“Luke Hohmanns excellent BSA communicates essential hard-won insights from a rare individual—both architect and business leader—who shows us that architecture is more than describing layers; its about creating winning solutions through understanding, and resolving the market, business, and technical forces.”          —Craig Larman

             author, Applying UML and Patterns: An Introduction to OOA&D and the Rational Unified Process

“By stepping back and evaluating the interaction between business drivers and software development, Beyond Software Architecture provides the perspective to create a winning solution. This book is a practical guide for achieving quick time to market solutions through the identification of pitfalls and suggests pragmatic alternatives to effective solution development. Real life examples provide an instructional view of the life cycle phases, including clear roles and responsibilities, as seen by the entire project team. Knowing when to give up the ghost, seek the help of others, or simply leverage a proven model, Beyond Software Architecture explores the alternatives and identifies key decision points. A must read for software architects and product managers seeking an understanding of the challenges and dynamics of a successful software development effort, and a winning solution—the first time.”          —Mark Welke

             High Availability Marketing Manager, Hewlett Packard

“The thing you need to consider when creating a great application is “Everything.” Great applications do not usually come from a single great idea, great architecture, or great appreciation of the customers need. Instead they come out of a unique confluence of a large number of factors encompassing marketing, technology, psychology, support, economics, legal factors, and more. While many books address individual aspects of software application development, Luke Hohmanns book, Beyond Software Architecture, addresses a very broad range of topics, all of which should be addressed in the creation of every application, but often arent. I would recommend that anyone involved in the creation of a software application read this book as a guide to the things that need to be considered in the process. No book can cover “everything,” but this one is a laudable attempt.”          —Jim Gay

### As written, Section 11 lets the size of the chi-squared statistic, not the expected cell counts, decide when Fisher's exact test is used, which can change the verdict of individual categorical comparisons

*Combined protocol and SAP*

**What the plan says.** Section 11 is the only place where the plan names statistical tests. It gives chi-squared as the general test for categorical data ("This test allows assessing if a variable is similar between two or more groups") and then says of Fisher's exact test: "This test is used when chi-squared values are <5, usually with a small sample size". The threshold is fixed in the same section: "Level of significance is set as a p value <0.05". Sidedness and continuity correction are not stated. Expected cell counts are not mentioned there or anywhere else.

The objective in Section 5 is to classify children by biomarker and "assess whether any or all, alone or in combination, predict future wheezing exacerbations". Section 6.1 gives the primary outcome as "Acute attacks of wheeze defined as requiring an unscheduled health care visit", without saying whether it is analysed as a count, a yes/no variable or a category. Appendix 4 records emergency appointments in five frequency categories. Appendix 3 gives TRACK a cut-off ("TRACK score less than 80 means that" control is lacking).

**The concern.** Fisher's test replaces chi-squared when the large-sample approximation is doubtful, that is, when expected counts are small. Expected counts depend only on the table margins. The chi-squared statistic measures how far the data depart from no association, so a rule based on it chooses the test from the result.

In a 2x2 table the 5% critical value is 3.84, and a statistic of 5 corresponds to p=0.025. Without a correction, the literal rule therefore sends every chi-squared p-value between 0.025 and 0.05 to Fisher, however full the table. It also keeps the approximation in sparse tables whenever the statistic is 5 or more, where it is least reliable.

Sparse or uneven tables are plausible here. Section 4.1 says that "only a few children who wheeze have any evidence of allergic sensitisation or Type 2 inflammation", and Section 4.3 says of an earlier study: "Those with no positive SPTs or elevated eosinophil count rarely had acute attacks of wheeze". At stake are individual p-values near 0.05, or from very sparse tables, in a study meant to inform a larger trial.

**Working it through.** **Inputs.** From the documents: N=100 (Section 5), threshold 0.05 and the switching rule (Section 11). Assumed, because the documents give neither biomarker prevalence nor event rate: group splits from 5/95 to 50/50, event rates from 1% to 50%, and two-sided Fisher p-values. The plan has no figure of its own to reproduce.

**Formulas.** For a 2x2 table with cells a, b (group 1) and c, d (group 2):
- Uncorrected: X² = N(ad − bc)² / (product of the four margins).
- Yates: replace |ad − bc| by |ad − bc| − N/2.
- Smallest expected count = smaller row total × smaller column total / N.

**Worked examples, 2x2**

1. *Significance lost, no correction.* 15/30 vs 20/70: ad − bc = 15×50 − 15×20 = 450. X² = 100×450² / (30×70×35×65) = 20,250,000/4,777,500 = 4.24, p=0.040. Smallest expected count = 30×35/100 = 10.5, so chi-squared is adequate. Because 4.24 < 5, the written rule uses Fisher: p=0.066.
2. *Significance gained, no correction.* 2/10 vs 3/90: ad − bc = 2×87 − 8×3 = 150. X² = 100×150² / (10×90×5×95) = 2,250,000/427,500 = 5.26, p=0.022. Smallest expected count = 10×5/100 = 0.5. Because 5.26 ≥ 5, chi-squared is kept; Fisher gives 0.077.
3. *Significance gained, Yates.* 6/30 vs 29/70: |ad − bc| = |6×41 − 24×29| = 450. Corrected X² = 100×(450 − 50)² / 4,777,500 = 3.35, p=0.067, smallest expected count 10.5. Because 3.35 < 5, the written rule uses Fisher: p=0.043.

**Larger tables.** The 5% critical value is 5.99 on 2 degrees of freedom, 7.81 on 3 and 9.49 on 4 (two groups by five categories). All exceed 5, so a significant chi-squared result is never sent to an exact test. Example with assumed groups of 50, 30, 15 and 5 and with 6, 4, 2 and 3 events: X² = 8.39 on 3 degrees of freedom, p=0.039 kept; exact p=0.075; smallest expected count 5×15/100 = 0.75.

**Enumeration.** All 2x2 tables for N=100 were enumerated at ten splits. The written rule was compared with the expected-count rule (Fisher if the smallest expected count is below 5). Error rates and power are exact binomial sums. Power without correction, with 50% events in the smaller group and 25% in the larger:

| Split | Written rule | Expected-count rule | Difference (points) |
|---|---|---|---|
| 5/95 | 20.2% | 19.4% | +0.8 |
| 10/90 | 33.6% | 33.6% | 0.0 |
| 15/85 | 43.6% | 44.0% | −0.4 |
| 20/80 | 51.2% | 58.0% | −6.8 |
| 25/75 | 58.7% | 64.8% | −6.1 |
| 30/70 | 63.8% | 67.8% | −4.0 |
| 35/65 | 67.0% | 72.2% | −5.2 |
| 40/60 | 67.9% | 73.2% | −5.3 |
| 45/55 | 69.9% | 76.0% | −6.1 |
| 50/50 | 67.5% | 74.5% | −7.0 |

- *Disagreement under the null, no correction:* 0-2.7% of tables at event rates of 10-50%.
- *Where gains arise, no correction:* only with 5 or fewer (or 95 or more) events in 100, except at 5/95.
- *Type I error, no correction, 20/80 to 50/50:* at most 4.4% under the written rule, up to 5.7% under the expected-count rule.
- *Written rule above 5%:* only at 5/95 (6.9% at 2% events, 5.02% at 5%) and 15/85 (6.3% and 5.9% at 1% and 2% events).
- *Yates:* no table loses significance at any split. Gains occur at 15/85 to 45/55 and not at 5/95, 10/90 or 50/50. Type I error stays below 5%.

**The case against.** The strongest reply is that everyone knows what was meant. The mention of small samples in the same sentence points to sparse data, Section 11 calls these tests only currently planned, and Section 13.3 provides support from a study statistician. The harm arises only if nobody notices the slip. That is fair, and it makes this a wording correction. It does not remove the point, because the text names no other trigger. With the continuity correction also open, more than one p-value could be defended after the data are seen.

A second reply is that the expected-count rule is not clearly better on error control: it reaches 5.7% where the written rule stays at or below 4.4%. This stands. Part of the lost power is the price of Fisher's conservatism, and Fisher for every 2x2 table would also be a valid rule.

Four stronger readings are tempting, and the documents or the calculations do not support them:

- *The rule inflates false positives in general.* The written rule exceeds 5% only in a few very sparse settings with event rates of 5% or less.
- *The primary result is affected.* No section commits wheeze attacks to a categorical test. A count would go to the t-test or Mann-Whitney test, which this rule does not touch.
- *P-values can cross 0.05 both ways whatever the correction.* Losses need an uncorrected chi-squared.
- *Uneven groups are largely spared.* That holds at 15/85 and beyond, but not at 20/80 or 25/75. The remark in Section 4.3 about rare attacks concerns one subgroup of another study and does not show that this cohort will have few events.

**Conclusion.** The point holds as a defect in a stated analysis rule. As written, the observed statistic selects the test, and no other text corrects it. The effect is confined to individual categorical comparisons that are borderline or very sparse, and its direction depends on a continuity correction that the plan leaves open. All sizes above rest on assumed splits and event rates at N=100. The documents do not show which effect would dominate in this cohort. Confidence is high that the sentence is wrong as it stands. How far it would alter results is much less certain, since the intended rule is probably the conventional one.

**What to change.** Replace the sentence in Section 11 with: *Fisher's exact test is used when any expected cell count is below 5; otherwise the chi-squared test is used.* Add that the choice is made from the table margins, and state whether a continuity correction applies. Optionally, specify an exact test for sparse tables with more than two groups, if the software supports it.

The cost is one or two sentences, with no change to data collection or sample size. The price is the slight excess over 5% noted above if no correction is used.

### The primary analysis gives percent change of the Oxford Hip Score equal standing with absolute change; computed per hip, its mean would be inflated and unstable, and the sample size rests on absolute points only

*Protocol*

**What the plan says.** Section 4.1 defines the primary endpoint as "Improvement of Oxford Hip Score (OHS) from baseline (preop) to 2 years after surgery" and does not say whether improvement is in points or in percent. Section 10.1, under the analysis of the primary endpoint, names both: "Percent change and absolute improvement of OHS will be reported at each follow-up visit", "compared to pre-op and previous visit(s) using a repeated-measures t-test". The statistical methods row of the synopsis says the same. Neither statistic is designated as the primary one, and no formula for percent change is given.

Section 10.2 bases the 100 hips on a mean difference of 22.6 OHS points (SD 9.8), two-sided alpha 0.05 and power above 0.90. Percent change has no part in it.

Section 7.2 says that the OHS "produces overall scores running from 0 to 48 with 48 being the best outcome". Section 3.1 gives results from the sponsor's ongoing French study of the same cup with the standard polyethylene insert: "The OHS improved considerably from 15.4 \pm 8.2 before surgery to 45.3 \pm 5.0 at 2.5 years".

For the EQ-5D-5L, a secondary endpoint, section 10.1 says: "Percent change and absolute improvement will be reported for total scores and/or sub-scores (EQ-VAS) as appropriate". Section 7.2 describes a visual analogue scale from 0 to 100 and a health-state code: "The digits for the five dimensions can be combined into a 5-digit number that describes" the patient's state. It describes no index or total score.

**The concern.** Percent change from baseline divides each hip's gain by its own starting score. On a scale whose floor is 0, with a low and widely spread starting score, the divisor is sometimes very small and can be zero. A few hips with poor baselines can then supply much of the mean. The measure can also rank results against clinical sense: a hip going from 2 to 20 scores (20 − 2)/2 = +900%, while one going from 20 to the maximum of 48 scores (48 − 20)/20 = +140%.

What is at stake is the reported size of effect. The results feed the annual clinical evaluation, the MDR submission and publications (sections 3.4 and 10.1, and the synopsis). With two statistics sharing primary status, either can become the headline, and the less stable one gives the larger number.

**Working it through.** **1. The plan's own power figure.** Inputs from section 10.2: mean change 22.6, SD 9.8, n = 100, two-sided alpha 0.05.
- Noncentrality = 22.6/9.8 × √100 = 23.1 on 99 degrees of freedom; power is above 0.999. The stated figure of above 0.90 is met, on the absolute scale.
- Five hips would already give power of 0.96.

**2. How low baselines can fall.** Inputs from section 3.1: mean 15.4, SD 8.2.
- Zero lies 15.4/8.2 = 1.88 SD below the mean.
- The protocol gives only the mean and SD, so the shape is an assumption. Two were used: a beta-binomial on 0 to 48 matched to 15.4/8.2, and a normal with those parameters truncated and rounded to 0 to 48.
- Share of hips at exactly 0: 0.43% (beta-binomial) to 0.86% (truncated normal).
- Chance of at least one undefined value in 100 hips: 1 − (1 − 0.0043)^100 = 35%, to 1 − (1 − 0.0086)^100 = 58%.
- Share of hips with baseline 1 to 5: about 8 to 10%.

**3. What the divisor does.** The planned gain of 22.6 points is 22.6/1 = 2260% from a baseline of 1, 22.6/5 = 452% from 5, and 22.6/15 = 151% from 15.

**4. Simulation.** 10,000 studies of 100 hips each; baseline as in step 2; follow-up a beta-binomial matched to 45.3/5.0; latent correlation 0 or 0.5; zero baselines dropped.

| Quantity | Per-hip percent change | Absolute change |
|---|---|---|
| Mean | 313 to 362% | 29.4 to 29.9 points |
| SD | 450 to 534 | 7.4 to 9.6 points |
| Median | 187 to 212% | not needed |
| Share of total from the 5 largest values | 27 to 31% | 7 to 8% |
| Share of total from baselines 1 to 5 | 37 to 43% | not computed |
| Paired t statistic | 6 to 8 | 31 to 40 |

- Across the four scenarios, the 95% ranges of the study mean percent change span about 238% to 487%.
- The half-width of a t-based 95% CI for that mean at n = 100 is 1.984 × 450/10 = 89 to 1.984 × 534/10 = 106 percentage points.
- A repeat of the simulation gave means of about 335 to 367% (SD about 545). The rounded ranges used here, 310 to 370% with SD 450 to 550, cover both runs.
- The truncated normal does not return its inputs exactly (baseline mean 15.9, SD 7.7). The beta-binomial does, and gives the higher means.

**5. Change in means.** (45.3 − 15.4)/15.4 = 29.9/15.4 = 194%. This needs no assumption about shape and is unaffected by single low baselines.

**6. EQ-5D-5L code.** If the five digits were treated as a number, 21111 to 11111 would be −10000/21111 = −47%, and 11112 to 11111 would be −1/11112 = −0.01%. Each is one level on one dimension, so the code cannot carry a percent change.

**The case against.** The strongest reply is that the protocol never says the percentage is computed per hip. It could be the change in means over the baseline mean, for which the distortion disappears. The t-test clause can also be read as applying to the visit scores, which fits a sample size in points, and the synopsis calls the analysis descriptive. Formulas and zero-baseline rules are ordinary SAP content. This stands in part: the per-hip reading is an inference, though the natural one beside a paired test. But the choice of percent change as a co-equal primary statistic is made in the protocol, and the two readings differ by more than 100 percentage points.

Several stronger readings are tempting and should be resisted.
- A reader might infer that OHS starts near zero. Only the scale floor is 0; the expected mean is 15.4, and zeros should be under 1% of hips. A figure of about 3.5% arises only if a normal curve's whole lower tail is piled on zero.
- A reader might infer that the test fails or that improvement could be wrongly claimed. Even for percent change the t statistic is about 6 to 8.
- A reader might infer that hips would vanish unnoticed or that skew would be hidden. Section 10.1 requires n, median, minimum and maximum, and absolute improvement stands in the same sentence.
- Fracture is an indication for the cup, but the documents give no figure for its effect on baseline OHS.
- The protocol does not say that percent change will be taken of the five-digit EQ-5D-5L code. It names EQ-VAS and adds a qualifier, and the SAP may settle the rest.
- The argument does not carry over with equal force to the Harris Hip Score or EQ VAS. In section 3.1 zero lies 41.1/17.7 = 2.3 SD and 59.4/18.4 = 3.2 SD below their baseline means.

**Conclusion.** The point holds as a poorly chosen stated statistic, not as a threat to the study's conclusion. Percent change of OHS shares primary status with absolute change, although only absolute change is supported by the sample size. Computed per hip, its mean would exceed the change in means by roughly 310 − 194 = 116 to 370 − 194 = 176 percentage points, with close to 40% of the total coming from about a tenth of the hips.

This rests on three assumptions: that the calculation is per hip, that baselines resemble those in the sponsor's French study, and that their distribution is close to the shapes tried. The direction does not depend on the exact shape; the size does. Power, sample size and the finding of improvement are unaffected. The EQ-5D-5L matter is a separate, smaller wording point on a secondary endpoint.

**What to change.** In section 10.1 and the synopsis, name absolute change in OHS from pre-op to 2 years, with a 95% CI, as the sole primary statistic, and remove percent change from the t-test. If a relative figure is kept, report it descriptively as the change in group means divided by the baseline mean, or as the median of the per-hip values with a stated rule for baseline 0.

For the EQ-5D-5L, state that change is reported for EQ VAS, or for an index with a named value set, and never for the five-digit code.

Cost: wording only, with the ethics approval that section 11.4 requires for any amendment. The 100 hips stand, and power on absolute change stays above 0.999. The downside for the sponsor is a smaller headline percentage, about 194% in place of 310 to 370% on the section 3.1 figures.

One Jump Consulting

“A successful software products technical architecture must align with the realities of the marketplace. While the goal is obvious, marketers and technologist often find themselves in two warring camps, separated by a chasm of incompatible attitudes and expectations. If you want to close this gap and focus on product success, this book is required reading for both sides.”          —Dave Quick

             Architect, Integrated Solutions Development Group, Microsoft, Inc.

“As a technologist who has transitioned to product team leadership, this book distils many of the lessons Ive learned through study, trial, and error. As someone who still bridges the gap between software development and executive management, I found this book a great refresher and filled with little “oh yeah!” insights. And, as I continue to work with teams to manage and develop new products, Im sure Ill use it as a reference and a teaching resource, bringing the “big picture” into view and avoiding costly pitfalls. Anyone managing product development or marketing, aspiring to manage, or unhappy with current management should definitely read Hohmanns work.”          —Todd Girvin

             President, Optiview Inc.